Top-ranked maegashira Daieisho and No. 16 Akiseyama kept their perfect records intact Friday with their sixth straight wins at the New Year Grand Sumo Tournament, while No. 7 Meisei suffered his first defeat.
Daieisho saw sekiwake Terunofuji (3-3) momentarily succeed in stemming his thrust but never took his foot off the gas, emphatically pushing out the former ozeki at Tokyo’s Ryogoku Kokugikan.
The 27-year-old former sekiwake, who beat three ozeki in the opening three days, was joined by Akiseyama. The veteran remained unbeaten despite looking dead and buried against diminutive No. 12 Terutsuyoshi (2-4).
The 35-year-old Akiseyama was on the back foot following a low initial charge from his counterpart, but had a strong thrust down in his locker with his right arm at the edge to turn the tie around.
Akiseyama had only fought once in the elite makuuchi division in March 2016 when a 4-11 record saw him drop straight back down to the second-tier juryo the next meet.
Meisei took a step back from the title race after suffering his first defeat of the meet. The 25-year-old failed to assert enough pressure on No. 5 veteran Okinoumi (4-2), who comfortably repelled the initial charge and executed a timely thrust down.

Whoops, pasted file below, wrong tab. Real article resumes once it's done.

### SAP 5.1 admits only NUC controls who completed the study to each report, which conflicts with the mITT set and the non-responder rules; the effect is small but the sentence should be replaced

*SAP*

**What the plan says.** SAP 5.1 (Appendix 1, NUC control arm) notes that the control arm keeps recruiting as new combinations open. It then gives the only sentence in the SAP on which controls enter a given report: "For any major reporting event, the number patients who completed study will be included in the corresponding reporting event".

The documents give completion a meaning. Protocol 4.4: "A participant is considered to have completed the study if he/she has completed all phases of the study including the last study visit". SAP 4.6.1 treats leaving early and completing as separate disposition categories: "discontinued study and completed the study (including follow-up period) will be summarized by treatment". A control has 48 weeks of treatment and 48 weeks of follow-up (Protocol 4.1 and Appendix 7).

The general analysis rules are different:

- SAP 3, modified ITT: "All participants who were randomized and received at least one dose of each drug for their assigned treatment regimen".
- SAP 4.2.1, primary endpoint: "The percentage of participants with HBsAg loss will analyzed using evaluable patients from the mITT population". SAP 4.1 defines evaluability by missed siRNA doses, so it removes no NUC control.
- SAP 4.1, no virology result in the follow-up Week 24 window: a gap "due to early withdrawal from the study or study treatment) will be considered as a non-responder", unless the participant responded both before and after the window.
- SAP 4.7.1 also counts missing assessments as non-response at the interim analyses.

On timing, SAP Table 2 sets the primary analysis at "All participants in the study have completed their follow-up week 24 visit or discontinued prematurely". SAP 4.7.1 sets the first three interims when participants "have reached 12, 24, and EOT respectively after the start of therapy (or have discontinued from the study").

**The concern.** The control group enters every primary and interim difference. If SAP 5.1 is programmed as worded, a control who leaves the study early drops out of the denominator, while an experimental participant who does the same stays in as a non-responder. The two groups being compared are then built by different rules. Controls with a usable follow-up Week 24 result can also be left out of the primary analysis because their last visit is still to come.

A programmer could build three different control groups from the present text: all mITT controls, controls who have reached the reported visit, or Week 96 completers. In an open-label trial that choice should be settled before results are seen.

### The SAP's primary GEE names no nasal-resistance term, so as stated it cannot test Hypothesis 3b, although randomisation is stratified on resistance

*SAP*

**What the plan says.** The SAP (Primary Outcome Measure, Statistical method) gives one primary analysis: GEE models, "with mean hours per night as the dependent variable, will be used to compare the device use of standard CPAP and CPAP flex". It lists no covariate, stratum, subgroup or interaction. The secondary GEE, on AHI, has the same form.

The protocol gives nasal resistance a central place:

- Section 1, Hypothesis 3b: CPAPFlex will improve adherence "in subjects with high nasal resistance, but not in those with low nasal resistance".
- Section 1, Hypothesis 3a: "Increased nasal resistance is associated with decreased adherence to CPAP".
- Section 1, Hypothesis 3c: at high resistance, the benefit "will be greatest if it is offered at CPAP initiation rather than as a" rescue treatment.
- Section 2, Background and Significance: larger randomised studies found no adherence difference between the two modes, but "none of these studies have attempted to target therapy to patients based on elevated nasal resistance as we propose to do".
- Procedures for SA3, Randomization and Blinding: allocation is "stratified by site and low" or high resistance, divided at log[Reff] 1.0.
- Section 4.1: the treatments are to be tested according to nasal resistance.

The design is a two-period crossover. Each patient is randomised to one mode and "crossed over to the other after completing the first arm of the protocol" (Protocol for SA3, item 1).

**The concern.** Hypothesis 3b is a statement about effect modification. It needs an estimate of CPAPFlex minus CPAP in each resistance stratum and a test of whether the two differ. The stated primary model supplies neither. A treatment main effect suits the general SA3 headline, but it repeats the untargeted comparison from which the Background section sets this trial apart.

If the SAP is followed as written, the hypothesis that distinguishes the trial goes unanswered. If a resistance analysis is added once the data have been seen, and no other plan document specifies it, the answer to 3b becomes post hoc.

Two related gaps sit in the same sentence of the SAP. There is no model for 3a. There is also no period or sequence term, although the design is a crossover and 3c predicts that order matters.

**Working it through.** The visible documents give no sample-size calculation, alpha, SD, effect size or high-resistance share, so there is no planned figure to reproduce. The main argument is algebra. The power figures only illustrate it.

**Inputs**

Ozeki Shodai (5-1) had a forceful swivel from former ozeki Tochinoshin (2-4) to contend with but was never troubled before pushing out the Georgian No. 4.
Having pulled out of the November meet with an injury and slapped with a losing record, Shodai needs a winning record here to avoid demotion from ozeki, the second-highest rank in the ancient sport.
But Asanoyama, who also pulled out in November for a losing record and has his ozeki rank on the line, slipped to his third defeat at the hands of No. 2 Takarafuji (3-3).
The ozeki looked on course for a routine win but lacked the final push to force the maegashira off the raised ring, and fell to Takarafuji’s successive overarm throw attempts.
After seeing his yokozuna promotion bid dashed with four straight defeats to open the tournament, November-meet winner ozeki Takakeisho looked to get things back on track with a second straight win but was denied by No. 3 Onosho (4-2).
Takakeisho’s low charge was enough to force back the rank-and-filer initially but the ozeki failed to maintain the momentum before he was easily pushed out on a counter.
No. 15 Kotonowaka won for a fifth straight days to stay close behind the leading pack, forcing out No. 12 Mongolian Ichinojo for his second defeat of the meet.
Sekiwake Takanosho (4-2) had a bout to forget, easily backing off and getting thrust off the raised ring by No. 4 Tamawashi (4-2).
Takayasu (3-3) came out on top in the battle of komusubi, the fourth highest rank, his right overarm throw enough to force Mitakeumi (2-4) off balance in an eventual force-out win.
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